The major effort in the lab is directed towards investigating how tumor-specific dysregulation of the pRB signaling pathway affects downstream gene expression and the cellular response to DNA damage. Four projects are currently underway. First, we are utilizing a modified chromatin immunoprecipitation approach to capture and identify genomic DNA target sequences conditionally associated with pRB-containing complexes recovered from intact chromatin in untransformed primary human cells. Second, we are investigating functional heterogeneity amongst closely related components in the pRB pathway. Specifically, we are conducting comparative analyses of the INK4 proteins p16INK4a and p18INK4c and their preferred target kinases, the cyclin dependent kinases cdk4 and cdk6. Third, in collaboration with Dr. Jeff Marks, we are developing a mammary gland organoid approach to quantitate and analyze parity-dependent DNA damage checkpoint responses in the context of the primary human mammary tissue. Finally, we are engaged in a collaborative effort with Dr. Francis Ali-Osman to investigate the role of the glutathione-S-transferase protein P1 (GSTP1) in conferring chemotherapeutic drug resistance in human gliomas. To date, we have made significant progress in these projects. We have isolated a collection of genomic clones that are preferentially bound by pRB in senescent primary human mammary epithelial cells, and we intend to characterize these candidate regulatory elements as potential downstream targets of pRB-mediated gene regulation. Interestingly, the majority of the captured sequences do not contain canonical E2F binding sites, a finding that supports our approach of seeking pRB-bound sequences without the limitation of prior assumptions regarding the identity of the DNA-binding transcription factor bound by the pRB complex. In our comparative study of the closely related INK4 proteins p16INK4a and p18INK4c, we have found that differential substrate kinase preference may provide a molecular explanation for why p16INK4a but not p18INK4c is selectively targeted for inactivation in human tumors. In an extension of our previously published studies in T-cell acute lymphoblastic leukemias, we have determined that p18INK4c is highly expressed in a series of medulloblastoma cell lines (derived by Dr. Hai Yan), and that these same cell lines have selectively lost p16INK4a expression. Re-introduction of p16INK4a into these cells induces complete cell cycle arrest, but exogenous expression of p18INK4c has no effect on proliferation. Molecular analysis of p16INK4a and p18INK4c complexes in these cells indicates that p16INK4a associates preferentially with cdk4 whereas p18INK4c binds cdk6. Although cdk4 and cdk6 are highly similar (71% amino acid identity) and are generally assumed to be functionally redundant, we have found that these two kinases differ in their ability to bypass INK4-protein induced cell cycle arrest. In the context of medulloblastomas, we are currently testing the hypothesis that cdk4 and cdk6 execute opposing functions, with cdk4 activity driving proliferation and cdk6 activity inducing differentiation and cell cycle exit. A manuscript describing these findings is currently in preparation.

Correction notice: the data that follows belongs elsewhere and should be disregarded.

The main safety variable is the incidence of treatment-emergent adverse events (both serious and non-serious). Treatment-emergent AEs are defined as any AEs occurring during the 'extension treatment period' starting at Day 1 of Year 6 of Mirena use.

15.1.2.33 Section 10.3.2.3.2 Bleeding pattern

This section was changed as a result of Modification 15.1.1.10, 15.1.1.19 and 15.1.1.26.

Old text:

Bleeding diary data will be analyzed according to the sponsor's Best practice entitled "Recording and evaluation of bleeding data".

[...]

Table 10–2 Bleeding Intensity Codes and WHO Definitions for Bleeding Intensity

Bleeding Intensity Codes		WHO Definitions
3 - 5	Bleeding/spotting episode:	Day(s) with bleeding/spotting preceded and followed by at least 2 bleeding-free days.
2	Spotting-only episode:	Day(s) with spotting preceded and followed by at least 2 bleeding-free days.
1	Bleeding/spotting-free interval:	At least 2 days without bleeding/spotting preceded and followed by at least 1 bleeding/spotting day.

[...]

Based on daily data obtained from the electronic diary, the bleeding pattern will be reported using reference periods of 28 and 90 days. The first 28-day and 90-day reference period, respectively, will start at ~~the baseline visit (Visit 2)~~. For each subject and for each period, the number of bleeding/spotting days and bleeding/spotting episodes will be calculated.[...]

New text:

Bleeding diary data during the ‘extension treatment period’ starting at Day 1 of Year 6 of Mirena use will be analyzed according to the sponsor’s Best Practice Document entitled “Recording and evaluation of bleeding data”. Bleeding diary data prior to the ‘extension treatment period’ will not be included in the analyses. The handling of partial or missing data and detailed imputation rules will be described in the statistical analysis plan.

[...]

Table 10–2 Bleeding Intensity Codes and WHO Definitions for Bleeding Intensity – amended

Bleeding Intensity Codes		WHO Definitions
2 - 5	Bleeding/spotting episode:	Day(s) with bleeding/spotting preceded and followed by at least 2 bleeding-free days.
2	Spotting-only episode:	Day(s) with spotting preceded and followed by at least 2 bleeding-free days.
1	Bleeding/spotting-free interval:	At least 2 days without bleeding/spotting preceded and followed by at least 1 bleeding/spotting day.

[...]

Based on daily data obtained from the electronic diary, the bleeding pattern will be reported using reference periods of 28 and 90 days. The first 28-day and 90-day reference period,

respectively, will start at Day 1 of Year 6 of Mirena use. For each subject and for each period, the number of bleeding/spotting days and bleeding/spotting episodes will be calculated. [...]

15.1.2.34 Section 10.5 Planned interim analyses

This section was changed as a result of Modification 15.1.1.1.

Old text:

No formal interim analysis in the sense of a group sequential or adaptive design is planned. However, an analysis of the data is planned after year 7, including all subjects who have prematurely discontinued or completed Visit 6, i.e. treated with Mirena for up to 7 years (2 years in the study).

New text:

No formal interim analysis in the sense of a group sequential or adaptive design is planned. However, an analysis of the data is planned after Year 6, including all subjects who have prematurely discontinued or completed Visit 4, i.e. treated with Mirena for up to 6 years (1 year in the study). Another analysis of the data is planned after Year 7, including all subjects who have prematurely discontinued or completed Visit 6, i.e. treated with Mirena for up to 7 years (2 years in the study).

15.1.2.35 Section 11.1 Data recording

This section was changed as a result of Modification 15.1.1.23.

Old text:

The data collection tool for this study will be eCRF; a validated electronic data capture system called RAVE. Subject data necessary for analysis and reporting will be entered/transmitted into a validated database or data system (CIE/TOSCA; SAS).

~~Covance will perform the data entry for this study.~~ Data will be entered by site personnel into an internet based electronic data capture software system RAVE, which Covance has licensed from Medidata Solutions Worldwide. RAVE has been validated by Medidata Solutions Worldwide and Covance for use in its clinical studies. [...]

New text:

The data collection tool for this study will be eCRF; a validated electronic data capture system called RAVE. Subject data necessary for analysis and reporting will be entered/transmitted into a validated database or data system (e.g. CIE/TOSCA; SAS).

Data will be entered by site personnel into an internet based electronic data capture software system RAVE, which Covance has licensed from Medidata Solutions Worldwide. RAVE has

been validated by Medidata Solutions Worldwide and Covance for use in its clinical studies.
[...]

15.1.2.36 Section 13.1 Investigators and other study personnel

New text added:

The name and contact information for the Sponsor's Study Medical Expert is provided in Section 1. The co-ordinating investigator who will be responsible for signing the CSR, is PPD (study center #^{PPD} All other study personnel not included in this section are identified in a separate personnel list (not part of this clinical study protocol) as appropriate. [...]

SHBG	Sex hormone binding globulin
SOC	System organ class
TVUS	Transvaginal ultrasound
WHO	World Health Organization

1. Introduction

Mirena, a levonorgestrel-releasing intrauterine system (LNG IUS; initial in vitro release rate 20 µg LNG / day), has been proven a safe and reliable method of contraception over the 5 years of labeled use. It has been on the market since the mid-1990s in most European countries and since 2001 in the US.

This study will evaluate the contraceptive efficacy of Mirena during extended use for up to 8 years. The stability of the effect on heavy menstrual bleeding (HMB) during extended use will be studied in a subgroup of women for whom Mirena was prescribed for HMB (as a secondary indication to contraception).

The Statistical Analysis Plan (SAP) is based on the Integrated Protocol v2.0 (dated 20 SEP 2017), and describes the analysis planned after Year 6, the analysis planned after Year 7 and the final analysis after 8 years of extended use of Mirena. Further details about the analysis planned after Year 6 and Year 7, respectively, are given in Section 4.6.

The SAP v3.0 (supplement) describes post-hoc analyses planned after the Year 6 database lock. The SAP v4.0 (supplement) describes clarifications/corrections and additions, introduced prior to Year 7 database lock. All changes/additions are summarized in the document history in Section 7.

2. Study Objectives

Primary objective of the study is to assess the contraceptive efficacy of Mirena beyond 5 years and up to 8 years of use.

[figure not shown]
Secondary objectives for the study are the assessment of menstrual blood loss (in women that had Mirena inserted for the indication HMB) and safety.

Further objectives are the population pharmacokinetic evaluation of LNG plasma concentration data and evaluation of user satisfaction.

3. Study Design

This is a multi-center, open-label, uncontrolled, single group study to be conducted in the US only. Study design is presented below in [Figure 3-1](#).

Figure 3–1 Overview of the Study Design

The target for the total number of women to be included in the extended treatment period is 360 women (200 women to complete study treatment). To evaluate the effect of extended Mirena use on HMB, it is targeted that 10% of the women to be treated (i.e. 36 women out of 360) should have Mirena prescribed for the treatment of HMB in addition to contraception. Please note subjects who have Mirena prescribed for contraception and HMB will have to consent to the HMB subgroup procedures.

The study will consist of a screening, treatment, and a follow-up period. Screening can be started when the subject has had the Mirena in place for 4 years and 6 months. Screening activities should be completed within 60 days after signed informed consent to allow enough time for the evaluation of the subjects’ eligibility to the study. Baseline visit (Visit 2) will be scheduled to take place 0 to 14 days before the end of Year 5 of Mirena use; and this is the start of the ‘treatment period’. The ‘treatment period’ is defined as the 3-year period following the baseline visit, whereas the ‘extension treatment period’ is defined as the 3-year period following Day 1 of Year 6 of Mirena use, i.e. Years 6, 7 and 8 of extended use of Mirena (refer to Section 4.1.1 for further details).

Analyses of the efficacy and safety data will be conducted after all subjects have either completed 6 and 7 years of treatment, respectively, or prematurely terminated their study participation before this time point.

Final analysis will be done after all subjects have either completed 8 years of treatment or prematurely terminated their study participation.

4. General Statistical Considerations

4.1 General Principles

Previously, we have observed that mammary glands isolated from age-matched parous and nulliparous mice differed in their response to gamma-irradiation. Essentially, glands isolated from nulliparous animals failed to undergo a DNA damage checkpoint arrest, whereas glands from parous animals ceased cellular proliferation following exposure to mutagenic insult. In collaboration with Dr. Jeffrey Marks, we will analyze luminal and basal epithelial primary cells isolated from human reduction mammoplasty tissue with the goal of identifying parity- and compartment-dependent differences in checkpoint functional response.